Quakers (The Society Of Friends)
Updated on 16 March 2021
1652 is the year most commonly accepted when the Quakers (The Society Of Friends) came together as an organised movement.
However, their origins can be said to have begun five years earlier in 1647, during the middle years of the English Civil War Period (1642 – 1651). It was in 1647 that a scattered flock of independent Seekers came together, began calling each other ‘Friend’ and named themselves the Children of the Light.
Children Of The Light
The Children of the Light were led by the 27 year-old George Fox. Fox was the son of a Leicestershire weaver and, living in times of social upheaval and war, he was one of many people who found themselves challenging the chaos of the times. He became a Seeker and formed his small circle of followers.
As a result of these chaotic times many dissenting groups had sprouted up, mostly for religious and/or political reasons. Fox and The Children of the Light was one such group and mostly travelled around Northern England to preach their message.
The message they were preaching was that the clergy from the Church of England were unnecessary for a person to have an experience with God, who was everywhere within the people. It followed that if the clergy was unnecessary then so was paying tithes, a tax to the Church.
Such rebellion against the religious establishment saw the trial of George Fox for blasphemy in 1650. Fox is said to have told the judge after the guilty verdict that he should, ‘Tremble at the word of the Lord’. In reply, the judge mockingly called Fox and his followers in court ‘Quakers’.
It is also likely that Friends had been called ‘Quakers’ before this due to their ecstatic shaking when worshiping, but the judge’s name-calling made sure the name stuck.
In 1652, with the bloody civil war over, Fox and the Children of the Light met with the West Morland Seekers in Cumbria. Here, Fox climbed up Pendle Hill and had a vision where, according to his journal “the Lord let me see in what places he had a great people to be gathered”.
A few days later the West Morland Seekers arranged a gathering of over 1,000 Seekers from across the region to come and hear Fox the ‘Quaker’, speak. The place where Fox preached was Firbank Fell in Cumbria and he is said to have spoken for over three hours and as a result many Seekers converted to Quakers.
First Generation Friends
Eight years later, By 1660 there were an estimated 60,000 Quakers in Britian, which represented about 0.75% of the population at the time. In contrast many groups such as the Levellers and Diggers had been trodden down to the point where they faded from existence. These 60,000 Quakers became known as the First Generation Friends as they were there at the start of Quakerism and were the ones who handed the faith down to subsequent generations.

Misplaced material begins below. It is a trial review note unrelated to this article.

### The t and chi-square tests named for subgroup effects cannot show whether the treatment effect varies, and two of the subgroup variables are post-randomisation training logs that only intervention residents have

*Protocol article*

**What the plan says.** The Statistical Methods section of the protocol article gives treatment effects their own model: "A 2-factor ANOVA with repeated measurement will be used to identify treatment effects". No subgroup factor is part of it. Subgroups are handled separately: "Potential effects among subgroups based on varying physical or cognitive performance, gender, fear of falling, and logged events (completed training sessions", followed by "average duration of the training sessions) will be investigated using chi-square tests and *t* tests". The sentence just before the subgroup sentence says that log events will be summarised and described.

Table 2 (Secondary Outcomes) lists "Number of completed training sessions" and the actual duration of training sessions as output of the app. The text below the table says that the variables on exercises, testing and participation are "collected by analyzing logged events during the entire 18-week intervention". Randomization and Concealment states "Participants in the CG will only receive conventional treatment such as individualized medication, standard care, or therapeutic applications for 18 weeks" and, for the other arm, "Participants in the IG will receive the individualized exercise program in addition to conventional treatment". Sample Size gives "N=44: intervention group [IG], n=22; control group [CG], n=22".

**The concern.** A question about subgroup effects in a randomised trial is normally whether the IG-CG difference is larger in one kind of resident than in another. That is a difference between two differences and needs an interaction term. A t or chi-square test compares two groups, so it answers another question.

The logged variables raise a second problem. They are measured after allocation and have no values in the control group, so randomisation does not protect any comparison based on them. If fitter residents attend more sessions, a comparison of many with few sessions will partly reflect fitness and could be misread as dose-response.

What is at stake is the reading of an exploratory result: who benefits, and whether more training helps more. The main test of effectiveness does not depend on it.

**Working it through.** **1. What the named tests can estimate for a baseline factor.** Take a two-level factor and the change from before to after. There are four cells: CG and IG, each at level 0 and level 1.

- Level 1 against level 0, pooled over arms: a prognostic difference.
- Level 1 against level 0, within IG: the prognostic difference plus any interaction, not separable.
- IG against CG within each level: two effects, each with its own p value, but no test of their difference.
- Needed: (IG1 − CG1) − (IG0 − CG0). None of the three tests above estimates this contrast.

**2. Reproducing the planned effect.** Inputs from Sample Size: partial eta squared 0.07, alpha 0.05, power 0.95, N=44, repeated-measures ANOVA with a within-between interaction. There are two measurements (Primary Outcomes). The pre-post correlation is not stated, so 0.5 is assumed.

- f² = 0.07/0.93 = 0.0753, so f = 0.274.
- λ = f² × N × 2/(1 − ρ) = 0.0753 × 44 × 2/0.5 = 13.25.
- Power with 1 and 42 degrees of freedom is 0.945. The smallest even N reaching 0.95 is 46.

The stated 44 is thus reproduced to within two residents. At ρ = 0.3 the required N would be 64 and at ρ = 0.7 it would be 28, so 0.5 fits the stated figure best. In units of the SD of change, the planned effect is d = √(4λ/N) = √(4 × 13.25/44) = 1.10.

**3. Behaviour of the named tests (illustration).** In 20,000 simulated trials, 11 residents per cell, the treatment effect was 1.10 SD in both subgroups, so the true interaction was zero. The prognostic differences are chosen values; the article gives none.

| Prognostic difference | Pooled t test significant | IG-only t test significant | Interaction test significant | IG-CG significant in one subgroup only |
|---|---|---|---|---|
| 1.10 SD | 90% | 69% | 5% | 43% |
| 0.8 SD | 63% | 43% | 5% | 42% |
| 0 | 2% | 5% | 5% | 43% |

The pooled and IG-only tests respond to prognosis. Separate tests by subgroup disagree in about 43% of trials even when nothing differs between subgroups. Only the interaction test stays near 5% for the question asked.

One of the reasons the Quakers had expanded so fast was that they harnessed the power of the printing press. In the first three decades of Quakerism, Quaker pamphlets took up around 9% of all known titles published in England at the time. This was no small feat for a group that was less than 1% of the population. Many of these pamphlets have survived and copies are kept at the Library of the Society of Friends.
Quakerism also made the jump across the pond. Mary Fisher and Ann Austin are the first known Quakers to set foot in the New World. They traveled from England to Barbados in 1655 and then went on to the Massachusetts Bay Colony to spread the beliefs of the Friends among the colonists.
In Puritan-run Massachusetts the two women were persecuted, imprisoned, and their books were burned. Due to the intolerance of the Puritans, the Quakers eventually left the Massachusetts Bay Colony and migrated to the more tolerant colony in Rhode Island. The Massachusetts Bay Colony would soon make Quakerism illegal and would go on to hang four Quakers in Boston, including Mary Dyer.
Between 1675 and 1725, an estimated 23,000 Quakers left England and went to America, but for obvious reasons avoided Massachusetts. In 1682, William Penn founded Pennsylvania as his ‘holy experiment’ and advertised it to prospective settlers as being democratic and tolerant of all religions.
The same year, 23 ships carrying an estimated 2,000 settlers sailed from England, crossed the Atlantic and went up the Delaware river to join Penn’s new colony. Apart from Quakers, Penn’s ‘holy experiment’ became a haven for minority religious sects from Germany, Holland, Scandinavia, and of course Britain.
By the end of the 17th century, the radical roots of Quakerism had taken hold, survived the English Revolution, blossomed in the New World and proved impossible to weed out.
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